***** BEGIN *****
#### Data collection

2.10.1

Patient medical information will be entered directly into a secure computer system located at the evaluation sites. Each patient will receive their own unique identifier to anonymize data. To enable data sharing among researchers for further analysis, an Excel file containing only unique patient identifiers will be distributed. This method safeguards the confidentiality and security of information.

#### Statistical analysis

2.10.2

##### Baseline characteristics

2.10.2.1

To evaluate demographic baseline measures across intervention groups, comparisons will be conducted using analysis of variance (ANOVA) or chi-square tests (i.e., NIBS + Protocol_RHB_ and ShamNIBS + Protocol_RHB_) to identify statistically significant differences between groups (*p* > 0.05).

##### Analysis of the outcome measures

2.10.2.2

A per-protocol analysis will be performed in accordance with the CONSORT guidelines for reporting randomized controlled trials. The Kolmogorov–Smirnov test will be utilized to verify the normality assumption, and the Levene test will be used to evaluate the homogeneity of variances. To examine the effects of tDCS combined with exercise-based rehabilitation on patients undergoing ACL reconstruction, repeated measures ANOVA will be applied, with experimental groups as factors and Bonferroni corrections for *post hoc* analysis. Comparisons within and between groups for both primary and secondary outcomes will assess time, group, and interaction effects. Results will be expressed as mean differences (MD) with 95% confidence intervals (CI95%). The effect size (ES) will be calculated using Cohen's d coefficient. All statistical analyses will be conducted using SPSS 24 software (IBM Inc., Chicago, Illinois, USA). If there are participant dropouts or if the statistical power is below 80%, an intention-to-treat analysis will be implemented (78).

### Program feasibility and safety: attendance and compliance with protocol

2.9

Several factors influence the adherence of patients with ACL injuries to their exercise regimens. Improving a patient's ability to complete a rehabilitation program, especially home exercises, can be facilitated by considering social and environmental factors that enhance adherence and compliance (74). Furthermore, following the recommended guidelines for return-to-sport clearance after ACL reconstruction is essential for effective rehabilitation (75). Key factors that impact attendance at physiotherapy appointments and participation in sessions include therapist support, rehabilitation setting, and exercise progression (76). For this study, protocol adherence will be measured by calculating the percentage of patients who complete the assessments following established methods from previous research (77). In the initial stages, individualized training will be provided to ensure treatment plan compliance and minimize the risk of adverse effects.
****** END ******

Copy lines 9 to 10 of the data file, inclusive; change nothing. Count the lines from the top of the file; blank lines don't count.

##### Analysis of the outcome measures

2.10.2.2